this year’s PC Forum, Esther Dyson’s annual conclave for both
the digerati and glitterati under the Arizona spring sun, the
main theme was about “making virtual businesses real.” In the
shadows and hallways, among the deal-making and networking, there
were lots of other thought-provoking conversations—including one
I had with Esther herself.
“So what about,” I asked, “the real future of learning and how
technology is going to change it, make it better, or make it different.
What do you think?”
enough, straightforward question, asked lots of times in magazines
and meetings, of lots of people, probably every week for the last
many years. But I’d never heard an answer from this lady, a guru-ess
of the internet par excellence.
to this kind of “big idea” question are hard, even harder when
you ask someone who’s obviously given huge amounts of thought
to this and a thousand related things to the basic “internet-changes-world-we
live in” topic. Her first reaction, courteous but thinly veiled
bemusement, was delivered via pure body language: “What am supposed
to say? Like do you want the one—all-singing, all-dancing epigram—that
will wash away human confusion in one sentence?” She smiled at
I persisted. She grabbed a small fruit tart from the
lunch table nearby, and we sat down in the conference tent and
began to talk. An unapologetic multitasker, she spoke while also
clicking away on her laptop, but answered my follow-ups patiently.
Some highlights of the twenty minute exchange.
Let’s start with learning and education per se. Begin with some
inevitability. Money in the world is now in ample supply and physical
manufacturing is becoming a commodity. So, what else are people
going to invest in long term except learning? This will only get
bigger. The world has no need for more physical workers. It needs
But a lot of people still don’t get that. Why isn’t that part
of more future planning and investment?
Look, learning as a topic is still not sexy. People think about
their own, usually terrible, school experiences, and stop there.
They can’t make the leap to imagining something else. Also, they
just assume the government is supposed to do it for them.
So what about the technology revolution. What’s really going to
be different in the future regarding learning?
Well where we are today is obviously still pretty primitive. The
future will show that stuff like CD-ROM courses will not be very
significant. Learning doesn’t go on online; it goes on in your
head. The real impact will be things like just-in-time learning
approaches and performance support. Audiences like sales people,
things like building motivation.
you’ll see—and what we already see—is technology helping to do
the rote, unimaginative tasks, and freeing people to do the value-added
human things. With technology, the FedEx guy can stop worrying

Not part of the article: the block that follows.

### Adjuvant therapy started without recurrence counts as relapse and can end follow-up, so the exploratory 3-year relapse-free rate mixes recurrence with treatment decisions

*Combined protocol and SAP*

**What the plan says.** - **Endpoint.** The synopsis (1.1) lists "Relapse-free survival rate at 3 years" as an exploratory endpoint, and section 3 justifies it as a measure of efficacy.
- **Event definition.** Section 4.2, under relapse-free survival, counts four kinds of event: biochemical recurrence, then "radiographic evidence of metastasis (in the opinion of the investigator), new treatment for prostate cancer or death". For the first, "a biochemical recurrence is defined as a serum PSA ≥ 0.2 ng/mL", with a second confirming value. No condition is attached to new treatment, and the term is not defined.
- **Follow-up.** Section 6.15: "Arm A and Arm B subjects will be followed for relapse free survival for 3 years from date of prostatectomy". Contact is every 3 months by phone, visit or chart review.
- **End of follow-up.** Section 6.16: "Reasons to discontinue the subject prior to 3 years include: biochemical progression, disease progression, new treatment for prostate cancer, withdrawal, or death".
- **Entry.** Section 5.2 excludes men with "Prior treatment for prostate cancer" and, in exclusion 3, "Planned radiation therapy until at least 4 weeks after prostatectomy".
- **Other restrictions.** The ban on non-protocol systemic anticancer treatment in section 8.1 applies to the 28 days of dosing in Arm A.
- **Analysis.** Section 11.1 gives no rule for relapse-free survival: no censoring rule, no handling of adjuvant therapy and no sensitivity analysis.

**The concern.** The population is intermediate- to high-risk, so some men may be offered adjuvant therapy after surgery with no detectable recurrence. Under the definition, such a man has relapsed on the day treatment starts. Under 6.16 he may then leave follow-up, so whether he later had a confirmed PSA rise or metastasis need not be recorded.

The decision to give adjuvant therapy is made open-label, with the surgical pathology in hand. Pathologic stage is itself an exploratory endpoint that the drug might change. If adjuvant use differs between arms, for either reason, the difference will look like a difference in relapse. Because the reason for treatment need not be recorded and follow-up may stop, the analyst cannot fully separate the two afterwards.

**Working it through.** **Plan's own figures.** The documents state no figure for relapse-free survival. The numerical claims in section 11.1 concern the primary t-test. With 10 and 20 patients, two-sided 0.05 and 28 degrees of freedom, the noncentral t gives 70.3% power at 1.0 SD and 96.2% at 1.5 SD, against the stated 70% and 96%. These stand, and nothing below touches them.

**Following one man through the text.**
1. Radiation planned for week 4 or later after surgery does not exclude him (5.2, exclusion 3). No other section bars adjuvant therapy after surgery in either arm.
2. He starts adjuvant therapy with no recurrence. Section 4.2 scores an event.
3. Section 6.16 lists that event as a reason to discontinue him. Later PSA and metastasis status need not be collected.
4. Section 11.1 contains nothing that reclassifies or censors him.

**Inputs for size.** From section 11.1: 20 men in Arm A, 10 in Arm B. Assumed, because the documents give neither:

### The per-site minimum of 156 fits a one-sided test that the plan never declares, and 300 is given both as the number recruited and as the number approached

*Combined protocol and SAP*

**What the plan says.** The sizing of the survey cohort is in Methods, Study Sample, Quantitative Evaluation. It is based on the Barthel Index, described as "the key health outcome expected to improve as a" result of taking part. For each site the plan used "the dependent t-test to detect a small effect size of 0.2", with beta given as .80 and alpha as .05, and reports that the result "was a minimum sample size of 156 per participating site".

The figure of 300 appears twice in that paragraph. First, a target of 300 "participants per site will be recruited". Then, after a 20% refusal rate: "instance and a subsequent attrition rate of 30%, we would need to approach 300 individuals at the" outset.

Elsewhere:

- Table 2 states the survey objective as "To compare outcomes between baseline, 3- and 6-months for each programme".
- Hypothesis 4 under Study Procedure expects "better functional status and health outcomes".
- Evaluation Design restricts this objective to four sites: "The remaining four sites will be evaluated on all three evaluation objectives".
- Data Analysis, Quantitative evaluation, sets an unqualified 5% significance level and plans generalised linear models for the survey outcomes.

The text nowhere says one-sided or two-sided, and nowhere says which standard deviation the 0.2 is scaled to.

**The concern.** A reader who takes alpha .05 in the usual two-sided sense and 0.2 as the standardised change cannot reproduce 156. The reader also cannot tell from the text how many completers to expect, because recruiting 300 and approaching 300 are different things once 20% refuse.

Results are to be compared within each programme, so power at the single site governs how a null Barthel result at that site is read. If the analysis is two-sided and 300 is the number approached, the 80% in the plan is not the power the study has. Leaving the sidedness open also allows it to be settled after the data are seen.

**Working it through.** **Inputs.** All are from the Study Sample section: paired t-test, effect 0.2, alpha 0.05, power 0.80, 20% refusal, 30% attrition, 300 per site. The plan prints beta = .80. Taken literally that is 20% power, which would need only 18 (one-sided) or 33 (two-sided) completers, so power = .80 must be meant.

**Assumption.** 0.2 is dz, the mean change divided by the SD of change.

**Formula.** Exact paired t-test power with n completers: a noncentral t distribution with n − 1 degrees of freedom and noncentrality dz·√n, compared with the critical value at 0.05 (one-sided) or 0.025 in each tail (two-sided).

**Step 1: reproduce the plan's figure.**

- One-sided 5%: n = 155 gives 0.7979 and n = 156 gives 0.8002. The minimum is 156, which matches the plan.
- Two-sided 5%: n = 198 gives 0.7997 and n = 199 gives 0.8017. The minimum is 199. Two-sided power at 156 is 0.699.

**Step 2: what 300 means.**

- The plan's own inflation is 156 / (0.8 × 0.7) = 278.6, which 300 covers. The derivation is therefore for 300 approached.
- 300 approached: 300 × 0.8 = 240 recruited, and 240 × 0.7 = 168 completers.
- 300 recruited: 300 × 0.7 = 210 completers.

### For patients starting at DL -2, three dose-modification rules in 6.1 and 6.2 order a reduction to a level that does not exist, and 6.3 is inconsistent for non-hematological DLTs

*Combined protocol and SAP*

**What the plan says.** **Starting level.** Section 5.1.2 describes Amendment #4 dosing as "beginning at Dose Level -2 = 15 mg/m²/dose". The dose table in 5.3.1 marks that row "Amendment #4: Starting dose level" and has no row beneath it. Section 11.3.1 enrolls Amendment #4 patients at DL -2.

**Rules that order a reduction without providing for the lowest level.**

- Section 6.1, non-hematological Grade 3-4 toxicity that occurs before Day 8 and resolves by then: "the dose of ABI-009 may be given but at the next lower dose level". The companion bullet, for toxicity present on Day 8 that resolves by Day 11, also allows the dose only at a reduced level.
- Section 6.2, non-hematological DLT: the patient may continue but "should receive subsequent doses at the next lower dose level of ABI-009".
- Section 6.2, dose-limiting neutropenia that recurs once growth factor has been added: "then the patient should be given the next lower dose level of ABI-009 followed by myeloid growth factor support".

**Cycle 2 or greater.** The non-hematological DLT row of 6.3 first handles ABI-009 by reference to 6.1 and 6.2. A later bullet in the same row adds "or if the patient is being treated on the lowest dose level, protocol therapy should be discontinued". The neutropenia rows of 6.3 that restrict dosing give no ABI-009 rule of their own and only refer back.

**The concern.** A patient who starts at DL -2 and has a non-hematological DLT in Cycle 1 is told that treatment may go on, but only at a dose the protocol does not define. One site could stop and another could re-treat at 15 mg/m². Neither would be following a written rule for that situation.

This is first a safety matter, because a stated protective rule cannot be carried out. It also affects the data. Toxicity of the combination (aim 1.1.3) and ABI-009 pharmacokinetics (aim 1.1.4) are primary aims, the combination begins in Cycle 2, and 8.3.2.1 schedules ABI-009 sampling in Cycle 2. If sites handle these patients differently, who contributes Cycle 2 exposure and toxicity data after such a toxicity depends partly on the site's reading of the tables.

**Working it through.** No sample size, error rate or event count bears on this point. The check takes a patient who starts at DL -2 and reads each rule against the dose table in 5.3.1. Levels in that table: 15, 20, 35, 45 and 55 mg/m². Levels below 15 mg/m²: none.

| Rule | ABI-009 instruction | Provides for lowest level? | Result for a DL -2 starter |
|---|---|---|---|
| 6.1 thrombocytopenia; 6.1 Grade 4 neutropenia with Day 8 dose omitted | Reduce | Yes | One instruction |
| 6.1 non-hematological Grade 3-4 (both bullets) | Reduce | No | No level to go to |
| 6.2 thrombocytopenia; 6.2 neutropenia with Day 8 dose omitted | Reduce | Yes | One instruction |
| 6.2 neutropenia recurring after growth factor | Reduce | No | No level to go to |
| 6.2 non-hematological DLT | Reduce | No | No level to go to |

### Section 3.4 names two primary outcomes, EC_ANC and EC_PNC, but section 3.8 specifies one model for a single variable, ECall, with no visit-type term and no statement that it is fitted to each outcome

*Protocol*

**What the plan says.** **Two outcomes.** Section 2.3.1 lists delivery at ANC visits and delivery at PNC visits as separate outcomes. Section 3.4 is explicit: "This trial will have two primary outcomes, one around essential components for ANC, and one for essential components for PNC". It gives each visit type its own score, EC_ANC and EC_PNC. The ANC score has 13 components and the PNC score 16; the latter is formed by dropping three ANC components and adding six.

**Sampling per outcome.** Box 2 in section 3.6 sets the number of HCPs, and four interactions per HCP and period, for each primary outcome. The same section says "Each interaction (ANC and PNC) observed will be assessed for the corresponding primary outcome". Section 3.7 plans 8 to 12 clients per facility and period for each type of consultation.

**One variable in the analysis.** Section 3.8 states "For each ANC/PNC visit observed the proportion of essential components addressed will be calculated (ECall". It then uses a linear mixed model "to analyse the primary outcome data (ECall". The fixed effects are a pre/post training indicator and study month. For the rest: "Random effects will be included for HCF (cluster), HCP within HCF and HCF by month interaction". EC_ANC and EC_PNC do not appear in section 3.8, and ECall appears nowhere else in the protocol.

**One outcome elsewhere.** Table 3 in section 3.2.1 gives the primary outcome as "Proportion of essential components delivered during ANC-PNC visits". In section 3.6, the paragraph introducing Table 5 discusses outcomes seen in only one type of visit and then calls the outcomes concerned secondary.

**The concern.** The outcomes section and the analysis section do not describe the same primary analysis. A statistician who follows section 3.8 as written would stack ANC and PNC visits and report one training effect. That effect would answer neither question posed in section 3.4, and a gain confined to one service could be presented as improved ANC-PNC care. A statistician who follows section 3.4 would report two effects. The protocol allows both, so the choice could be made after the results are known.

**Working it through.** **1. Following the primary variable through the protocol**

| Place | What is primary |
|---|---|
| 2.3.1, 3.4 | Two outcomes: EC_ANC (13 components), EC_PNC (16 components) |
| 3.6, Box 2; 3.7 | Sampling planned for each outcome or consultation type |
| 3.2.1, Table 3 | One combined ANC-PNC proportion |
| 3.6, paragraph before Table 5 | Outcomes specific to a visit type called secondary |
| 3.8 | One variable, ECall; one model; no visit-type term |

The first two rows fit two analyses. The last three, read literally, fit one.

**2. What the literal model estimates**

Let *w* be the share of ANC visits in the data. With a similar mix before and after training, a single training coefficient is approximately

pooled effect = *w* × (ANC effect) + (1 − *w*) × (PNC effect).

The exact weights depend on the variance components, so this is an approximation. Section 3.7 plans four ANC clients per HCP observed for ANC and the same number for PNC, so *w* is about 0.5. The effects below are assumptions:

about the package and spend more time smiling and talking to customers.
And that’s important learning. Learning is about reassembling
mental models. That’s still going to be a people thing.
Any other promising technologies?
there will be some value coming from technology approaches based
on simulations. Those start to get at human mental models. But
in general, it’s hard to describe the future paradigm based on
specific technologies. Communication is clearly also a major part
of the story, but again let’s not overemphasize it. The Net enables
communication to take place faster and at lower bandwidth. It
speeds access to other people; it speeds ability to talk back.
Communication among people is tremendously important for learning,
and technology obviously helps here—but it doesn’t change the
circuits in your brain. That only comes when technology and organizational
approaches are combined in new ways. If I had a billion dollars
to invest, I’d invest it in teacher training. The leverage is
in the people who have to do things in new ways and teach others.
Okay, let’s finish up with some advice. If one is interested in
this topic, what are three things to consider or focus on in charting
I just want to reemphasize the need to focus on the people who
teach and learn—really understand the human processes and only
then how they use technology to augment them. Second, anything
that helps rearrange mental models will be important. Simulations
are very promising, but there will be other things, too. Third,
people have to understand the need to invest in themselves, and
begin conscious programs to manage their own professional destinies.
We’re going to see more codification of skills and competences
as the whole employment market becomes more liquid. Emphasis on
portability. Technologies and structures that facilitate the talent
market for skills will be critical.
she walked away.
Dyson is the Chairman of EDventure Holdings which publishes the
influential monthly computer-industry newsletter, Release 1.0,
and sponsors two of the industry's premier conferences, PC Forum
in the U.S. and EDventure's High-Tech Forum in Europe.
Manville is Publisher of LiNE Zine and the Chief Learning Officer
of Saba. He writes articles like this when not working at his
day job. He welcomes comments, challenges, and questions about
anything he's said. Write him at email@example.com.
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